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Recent Tasting Notes
This is really tasty – I made it to be iced, as I am anticipating plowing through my iced tea collection rather quickly now that 80+ degree days are the norm, and I might need more of this. A lot more. It has hibiscus, which I don’t mind, but it isn’t overpowering like many other fruit blends are. I definitely taste the pineapple as the primary flavor, with the citrussy orange working with the hibiscus to give it a sour bite. I made 16ish oz of it with a teaspoon of sugar, and it balances out the flavors wonderfully.
This was my morning brew for this muggy day. While I was brewing up a cup of these small black and gold curls the aroma of smoke and dark wood escaped from my tea press. The liquor was a light translucent garnet colour. The taste was perfect for a grey day. The initial sip was a light and fruity flavor with an oak undertone. This soft and flavorful brew went well with breakfast. This was a nice calm black tea, and it still had the high caffeine to get me going.
Flavors: Dark Wood, Fruity, Oak wood, Smoke
Thank you to Amariel for sharing this tuocha with me! I was excited to see this arrive as part of Amariel’s package because I’ve tried puerh before and really liked it. The only thing is that the puerh teas I’ve tried before were either flavored or part of a blend so this will be my first time to try it on its own. I’ve also never done anything with a tuocha so this will be a learning process all the way around.
I opened the silver pouch and out slides the cutest little disc of tea. It’s wrapped in paper covered in what appear to be Chinese characters. I so wish I could read them! It is just so beautiful. The tea itself smells very good, no hint of fishiness here. I have to say that I’m a little nervous about the flavor after seeing another note say that this tastes like mushrooms. I’m not a fan so I hope I don’t pick up any of that.
I stepped away from my desk so I steeped this far too long, close to 10 minutes when the recommended time was 4-6 minutes. The leaves did break up on their own as I had read they would and they are now a dull green in the bottom of my basket. Both the leaves and the liquid have a savory aroma. Unfortunately, this is very, very bitter, no doubt because I over-steeped it. It also has some astringency to it. I’m sorry that I wasn’t paying closer attention to this one since it’s the only tuocha I have. Maybe the leaves will still be okay for another cup or two.
I can really feel the effects from the caffeine in this one. Or maybe it was all the sugar in the Pop Tart I just ate.? :)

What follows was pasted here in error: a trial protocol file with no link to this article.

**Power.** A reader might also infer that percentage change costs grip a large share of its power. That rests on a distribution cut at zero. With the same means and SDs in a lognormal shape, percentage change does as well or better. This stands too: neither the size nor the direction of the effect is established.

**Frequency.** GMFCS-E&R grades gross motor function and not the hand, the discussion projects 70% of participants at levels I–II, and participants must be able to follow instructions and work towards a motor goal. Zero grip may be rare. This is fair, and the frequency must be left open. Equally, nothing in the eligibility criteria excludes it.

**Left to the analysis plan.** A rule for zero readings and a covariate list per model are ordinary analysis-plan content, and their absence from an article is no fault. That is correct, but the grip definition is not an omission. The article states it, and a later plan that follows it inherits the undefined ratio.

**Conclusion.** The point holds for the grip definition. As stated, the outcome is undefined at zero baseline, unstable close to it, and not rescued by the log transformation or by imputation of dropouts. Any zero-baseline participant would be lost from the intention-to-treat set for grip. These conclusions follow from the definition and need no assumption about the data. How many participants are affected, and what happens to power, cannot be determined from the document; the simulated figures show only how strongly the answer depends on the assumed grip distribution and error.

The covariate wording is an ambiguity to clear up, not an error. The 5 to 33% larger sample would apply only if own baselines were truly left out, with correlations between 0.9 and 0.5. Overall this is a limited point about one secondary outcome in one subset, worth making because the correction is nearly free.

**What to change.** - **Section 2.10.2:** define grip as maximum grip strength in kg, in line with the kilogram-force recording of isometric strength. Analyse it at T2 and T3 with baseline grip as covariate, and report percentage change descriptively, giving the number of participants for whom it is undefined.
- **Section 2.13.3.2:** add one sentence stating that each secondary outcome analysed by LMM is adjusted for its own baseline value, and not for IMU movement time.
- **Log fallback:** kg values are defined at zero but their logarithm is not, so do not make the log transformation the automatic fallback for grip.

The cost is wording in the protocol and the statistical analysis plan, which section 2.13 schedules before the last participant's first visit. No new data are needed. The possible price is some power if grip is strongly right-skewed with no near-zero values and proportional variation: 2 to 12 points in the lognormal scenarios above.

I love Longjing on a warm sunny day. There is something about the delicate refreshing flavors that just put me in good spirits! I opened the package and revealed long elegant leaves of vibrant green and yellow. These flat slates carried the aroma of fresh silky vegetables and a slight robust floral hint. I brewed these beauties up in my glassware to watch them dance. My tea pot gave off a spinach and chestnut aroma as the hot spring water touched the leaves. I filled my pot in three short bursts to agitate the delicate leaves. I always brew Long Jing with cool water (175F) to get the sweet flavors out. The taste was so refreshing. This brew has a delicate vegetal flavor with a honey nectar sweetness. I can feel my body relaxing with each sip. I was able to pull three steepings out of this brewe, and I deeply enjoyed each one.
Flavors: Green Beans, Honey, Nectar, Smooth, Vegetal
Thanks again for the sample, Teavivre! This will be the last of the new batch to review. The leaves here look wild and tangled, but I know the tea farmers put great care into picking the leaves… it just LOOKS like a mess! The bright green leaves have a sweet corn and cream fragrance. I used half of a sample pouch (so around 2.5 grams)… that seems to work for all of these big leafy green teas I’ve tried, if you are brewing in a mug. The pale brew is delicious – some more cream and corn to match the scent of the dry leaves, with some added nuttiness. I think this is what I imagine the flavor should be if I think “mao feng”. VERY delicious! The second steep wasn’t as good because of my own fault – I didn’t steep the perfect cup (the temperature should have been hotter and the time longer – not paying enough attention.) It is impossible for me to pick a favorite Teavivre green tea. I have loved all of them, both from this year and last year.
Steep #1 // half a sample (around 2.5 grams) for 11 ounce mug // 30 minutes after boiling // 2 minute steep
Steep #2 // 32 minutes after boiling // 2 minute steep
Harvest: April 2015